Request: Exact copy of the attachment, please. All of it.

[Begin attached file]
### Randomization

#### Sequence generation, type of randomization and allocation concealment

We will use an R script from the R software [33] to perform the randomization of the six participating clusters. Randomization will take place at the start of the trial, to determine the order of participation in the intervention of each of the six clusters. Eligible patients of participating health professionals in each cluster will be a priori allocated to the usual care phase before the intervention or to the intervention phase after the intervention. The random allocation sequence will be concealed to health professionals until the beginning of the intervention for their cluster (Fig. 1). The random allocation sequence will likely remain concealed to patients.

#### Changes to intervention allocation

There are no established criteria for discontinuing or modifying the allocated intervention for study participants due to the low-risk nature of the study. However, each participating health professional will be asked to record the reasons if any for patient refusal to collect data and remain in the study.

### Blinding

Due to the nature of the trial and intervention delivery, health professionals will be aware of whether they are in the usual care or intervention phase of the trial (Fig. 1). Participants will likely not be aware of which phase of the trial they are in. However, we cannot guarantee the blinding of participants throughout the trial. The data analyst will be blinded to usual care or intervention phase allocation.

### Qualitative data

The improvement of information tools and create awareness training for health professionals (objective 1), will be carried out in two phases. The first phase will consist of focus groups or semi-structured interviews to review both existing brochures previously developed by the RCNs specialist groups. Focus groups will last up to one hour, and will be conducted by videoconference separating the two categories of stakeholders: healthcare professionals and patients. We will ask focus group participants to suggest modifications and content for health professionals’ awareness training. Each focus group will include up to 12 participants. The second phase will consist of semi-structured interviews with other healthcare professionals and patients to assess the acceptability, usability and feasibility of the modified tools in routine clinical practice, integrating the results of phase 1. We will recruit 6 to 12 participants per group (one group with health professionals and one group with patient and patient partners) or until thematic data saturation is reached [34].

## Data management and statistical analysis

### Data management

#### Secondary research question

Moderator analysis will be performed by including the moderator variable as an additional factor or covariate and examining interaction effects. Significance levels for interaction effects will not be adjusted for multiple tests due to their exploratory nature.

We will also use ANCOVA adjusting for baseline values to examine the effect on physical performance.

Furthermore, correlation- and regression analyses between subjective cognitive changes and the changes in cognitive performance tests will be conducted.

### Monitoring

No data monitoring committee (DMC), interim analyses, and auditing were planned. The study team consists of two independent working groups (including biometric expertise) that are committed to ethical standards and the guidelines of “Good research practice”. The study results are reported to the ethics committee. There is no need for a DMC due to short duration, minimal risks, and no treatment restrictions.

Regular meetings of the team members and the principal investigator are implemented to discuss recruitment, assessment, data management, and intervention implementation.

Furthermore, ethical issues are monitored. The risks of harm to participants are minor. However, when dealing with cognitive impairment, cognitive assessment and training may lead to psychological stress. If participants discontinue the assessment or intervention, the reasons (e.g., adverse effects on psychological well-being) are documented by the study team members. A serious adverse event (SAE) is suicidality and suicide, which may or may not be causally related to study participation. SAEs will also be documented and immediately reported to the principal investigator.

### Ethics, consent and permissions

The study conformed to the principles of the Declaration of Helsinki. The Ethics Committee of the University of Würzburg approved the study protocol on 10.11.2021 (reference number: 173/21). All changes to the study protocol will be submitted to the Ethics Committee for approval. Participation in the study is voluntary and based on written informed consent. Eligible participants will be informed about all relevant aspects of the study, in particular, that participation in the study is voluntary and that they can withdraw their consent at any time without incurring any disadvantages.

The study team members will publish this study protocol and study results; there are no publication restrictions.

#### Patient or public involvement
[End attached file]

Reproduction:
### Randomization

#### Sequence generation, type of randomization and allocation concealment

We will use an R script from the R software [33] to perform the randomization of the six participating clusters. Randomization will take place at the start of the trial, to determine the order of participation in the intervention of each of the six clusters. Eligible patients of participating health professionals in each cluster will be a priori allocated to the usual care phase before the intervention or to the intervention phase after the intervention. The random allocation sequence will be concealed to health professionals until the beginning of the intervention for their cluster (Fig. 1). The random allocation sequence will likely remain concealed to patients.

#### Changes to intervention allocation

There are no established criteria for discontinuing or modifying the allocated intervention for study participants due to the low-risk nature of the study. However, each participating health professional will be asked to record the reasons if any for patient refusal to collect data and remain in the study.

### Blinding

Due to the nature of the trial and intervention delivery, health professionals will be aware of whether they are in the usual care or intervention phase of the trial (Fig. 1). Participants will likely not be aware of which phase of the trial they are in. However, we cannot guarantee the blinding of participants throughout the trial. The data analyst will be blinded to usual care or intervention phase allocation.

### Qualitative data

The improvement of information tools and create awareness training for health professionals (objective 1), will be carried out in two phases. The first phase will consist of focus groups or semi-structured interviews to review both existing brochures previously developed by the RCNs specialist groups. Focus groups will last up to one hour, and will be conducted by videoconference separating the two categories of stakeholders: healthcare professionals and patients. We will ask focus group participants to suggest modifications and content for health professionals’ awareness training. Each focus group will include up to 12 participants. The second phase will consist of semi-structured interviews with other healthcare professionals and patients to assess the acceptability, usability and feasibility of the modified tools in routine clinical practice, integrating the results of phase 1. We will recruit 6 to 12 participants per group (one group with health professionals and one group with patient and patient partners) or until thematic data saturation is reached [34].

## Data management and statistical analysis

### Data management

#### Secondary research question

Moderator analysis will be performed by including the moderator variable as an additional factor or covariate and examining interaction effects. Significance levels for interaction effects will not be adjusted for multiple tests due to their exploratory nature.

We will also use ANCOVA adjusting for baseline values to examine the effect on physical performance.

Furthermore, correlation- and regression analyses between subjective cognitive changes and the changes in cognitive performance tests will be conducted.

### Monitoring

No data monitoring committee (DMC), interim analyses, and auditing were planned. The study team consists of two independent working groups (including biometric expertise) that are committed to ethical standards and the guidelines of “Good research practice”. The study results are reported to the ethics committee. There is no need for a DMC due to short duration, minimal risks, and no treatment restrictions.

Regular meetings of the team members and the principal investigator are implemented to discuss recruitment, assessment, data management, and intervention implementation.

Furthermore, ethical issues are monitored. The risks of harm to participants are minor. However, when dealing with cognitive impairment, cognitive assessment and training may lead to psychological stress. If participants discontinue the assessment or intervention, the reasons (e.g., adverse effects on psychological well-being) are documented by the study team members. A serious adverse event (SAE) is suicidality and suicide, which may or may not be causally related to study participation. SAEs will also be documented and immediately reported to the principal investigator.

### Ethics, consent and permissions

The study conformed to the principles of the Declaration of Helsinki. The Ethics Committee of the University of Würzburg approved the study protocol on 10.11.2021 (reference number: 173/21). All changes to the study protocol will be submitted to the Ethics Committee for approval. Participation in the study is voluntary and based on written informed consent. Eligible participants will be informed about all relevant aspects of the study, in particular, that participation in the study is voluntary and that they can withdraw their consent at any time without incurring any disadvantages.

The study team members will publish this study protocol and study results; there are no publication restrictions.

#### Patient or public involvement